Strong relationships were identified between cadence and peak vertical acceleration (r = .96, P < .05) and peak loading rate (r = .98, P < .05). Regression analyses indicated cadences of 157 ± 12 steps/min (2.6 ± 0.2 steps/s) and 122 ± 10 steps/min (2.0 ± 0.2 steps/s) corresponded with the 4.9 g peak vertical acceleration and 43 BW/s peak loading rate thresholds, respectively.
Cadences ≥ 2.0 to 2.6 steps/s equate to acceleration and loading rate thresholds related to bone health. Further research is needed to investigate whether the frequency of daily occurrences of this cadence is associated with BMD.
Jeremy A. Steeves, Catrine Tudor-Locke, Rachel A. Murphy, George A. King, Eugene C. Fitzhugh, David R. Bassett, Dane Van Domelen, John M. Schuna Jr and Tamara B. Harris
Background: Little is known about the daily physical activity (PA) levels of people employed in different occupational categories. Methods: Nine ActiGraph accelerometer-derived daily PA variables are presented and ranked for adults (N = 1465, 20–60 y) working in the 22 occupational categories assessed by NHANES 2005–2006. A composite score was generated for each occupational category by summing the rankings of 3 accelerometer-derived daily PA variables known to have strong associations with health outcomes (total activity counts [TAC], moderate to vigorous PA minutes per week in modified 10-minute bouts [MVPA 10], and percentage of time spent in sedentary activity [SB%]). Results: Classified as high-activity occupational categories, “farming, fishing, forestry,” and “building & grounds cleaning, maintenance” occupations had the greatest TAC (461 996 and 449 452), most MVPA 10 (149.6 and 97.8), most steps per day (10 464 and 11 602), and near the lowest SB% (45.2% and 45.4%). “Community, social services” occupations, classified as low-activity occupational categories, had the second lowest TAC (242 085), least MVPA 10 (12.1), fewest steps per day (5684), and near the highest SB% (64.2%). Conclusions: There is a strong association between occupational category and daily activity levels. Objectively measured daily PA permitted the classification of the 22 different occupational categories into 3 activity groupings.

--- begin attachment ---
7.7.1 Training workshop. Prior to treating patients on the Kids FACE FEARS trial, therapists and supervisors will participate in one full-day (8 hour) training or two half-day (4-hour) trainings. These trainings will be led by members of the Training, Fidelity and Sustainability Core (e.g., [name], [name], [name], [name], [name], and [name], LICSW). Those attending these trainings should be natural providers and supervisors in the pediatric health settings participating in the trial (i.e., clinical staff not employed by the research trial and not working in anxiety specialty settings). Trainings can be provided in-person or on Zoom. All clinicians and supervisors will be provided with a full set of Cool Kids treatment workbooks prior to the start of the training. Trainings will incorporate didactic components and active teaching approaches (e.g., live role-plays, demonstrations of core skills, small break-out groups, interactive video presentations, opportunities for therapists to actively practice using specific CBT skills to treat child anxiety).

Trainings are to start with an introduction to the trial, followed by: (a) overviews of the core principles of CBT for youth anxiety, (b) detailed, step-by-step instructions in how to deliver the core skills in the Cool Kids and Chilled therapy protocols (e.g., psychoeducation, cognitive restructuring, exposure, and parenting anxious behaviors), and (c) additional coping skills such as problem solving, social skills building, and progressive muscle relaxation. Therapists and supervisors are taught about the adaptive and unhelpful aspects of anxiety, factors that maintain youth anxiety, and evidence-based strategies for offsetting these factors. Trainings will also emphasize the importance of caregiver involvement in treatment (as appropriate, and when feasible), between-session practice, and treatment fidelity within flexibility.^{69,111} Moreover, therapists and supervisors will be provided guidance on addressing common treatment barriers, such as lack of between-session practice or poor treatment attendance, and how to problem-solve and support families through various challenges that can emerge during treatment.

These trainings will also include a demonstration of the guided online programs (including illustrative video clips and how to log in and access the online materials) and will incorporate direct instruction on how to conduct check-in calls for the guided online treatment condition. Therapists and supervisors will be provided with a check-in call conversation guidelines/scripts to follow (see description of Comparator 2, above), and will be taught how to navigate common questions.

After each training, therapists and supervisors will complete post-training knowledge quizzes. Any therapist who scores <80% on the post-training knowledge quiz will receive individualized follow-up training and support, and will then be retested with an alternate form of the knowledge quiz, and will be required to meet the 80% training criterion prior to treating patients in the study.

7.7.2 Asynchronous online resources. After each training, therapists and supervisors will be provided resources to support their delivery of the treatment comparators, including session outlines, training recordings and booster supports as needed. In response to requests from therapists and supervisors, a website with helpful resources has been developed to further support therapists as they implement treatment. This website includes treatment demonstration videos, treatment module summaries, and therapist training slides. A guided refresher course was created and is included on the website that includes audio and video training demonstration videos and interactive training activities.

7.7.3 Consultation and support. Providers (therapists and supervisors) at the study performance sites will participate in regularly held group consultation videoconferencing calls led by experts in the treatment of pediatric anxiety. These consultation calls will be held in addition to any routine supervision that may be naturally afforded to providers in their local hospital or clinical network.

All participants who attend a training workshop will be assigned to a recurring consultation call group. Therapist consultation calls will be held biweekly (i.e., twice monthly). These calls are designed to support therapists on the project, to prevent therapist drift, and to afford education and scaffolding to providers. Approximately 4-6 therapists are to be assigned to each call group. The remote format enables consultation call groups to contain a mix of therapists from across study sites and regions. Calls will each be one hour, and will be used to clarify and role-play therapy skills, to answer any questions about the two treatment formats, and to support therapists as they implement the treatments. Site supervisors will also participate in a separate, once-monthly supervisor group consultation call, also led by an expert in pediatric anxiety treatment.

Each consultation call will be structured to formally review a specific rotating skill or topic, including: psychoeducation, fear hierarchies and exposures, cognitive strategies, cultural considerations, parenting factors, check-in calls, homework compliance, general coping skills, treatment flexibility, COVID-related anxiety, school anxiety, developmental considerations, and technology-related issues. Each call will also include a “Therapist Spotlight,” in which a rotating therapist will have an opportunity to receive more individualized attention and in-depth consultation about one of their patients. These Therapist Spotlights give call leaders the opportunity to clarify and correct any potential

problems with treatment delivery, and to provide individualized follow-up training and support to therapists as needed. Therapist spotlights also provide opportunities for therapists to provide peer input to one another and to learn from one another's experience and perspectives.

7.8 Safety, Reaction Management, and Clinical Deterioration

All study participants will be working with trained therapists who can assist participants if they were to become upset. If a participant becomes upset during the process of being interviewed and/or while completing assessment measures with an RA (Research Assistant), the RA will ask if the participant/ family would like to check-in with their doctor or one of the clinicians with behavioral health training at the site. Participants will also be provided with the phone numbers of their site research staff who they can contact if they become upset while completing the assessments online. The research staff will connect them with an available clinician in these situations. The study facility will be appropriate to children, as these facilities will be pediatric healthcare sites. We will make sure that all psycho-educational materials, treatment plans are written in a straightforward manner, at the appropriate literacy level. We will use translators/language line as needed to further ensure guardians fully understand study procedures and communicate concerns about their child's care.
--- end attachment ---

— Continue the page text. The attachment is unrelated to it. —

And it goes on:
Elroy J. Aguiar, John M. Schuna Jr., Tiago V. Barreira, Emily F. Mire, Stephanie T. Broyles, Peter T. Katzmarzyk, William D. Johnson and Catrine Tudor-Locke
Walking cadence (steps per minute) is associated with the intensity of ambulatory behavior. This analysis provides normative values for peak 30-min cadence, an indicator of “natural best effort” during free-living behavior. A sample of 1,196 older adults (aged from 60 to 85+) with accelerometer data from the National Health and Nutrition Examination Survey 2005–2006 was used. Peak 30-min cadence was calculated for each individual. Quintile-defined values were computed, stratified by sex and age groups. Smoothed sex-specific centile curves across the age span were fitted using the LMS method. Peak 30-min cadence generally trended lower as age increased. The uppermost quintile value was >85 steps/min (men: 60–64 years), and the lowermost quintile value was <22 steps/min (women: 85+). The highest 95th centile value was 103 steps/min (men: 64–70 years), and the lowest 5th centile value was 15 steps/min (women: 85+). These normative values may be useful for evaluating older adults’ “natural best effort” during free-living ambulatory behavior.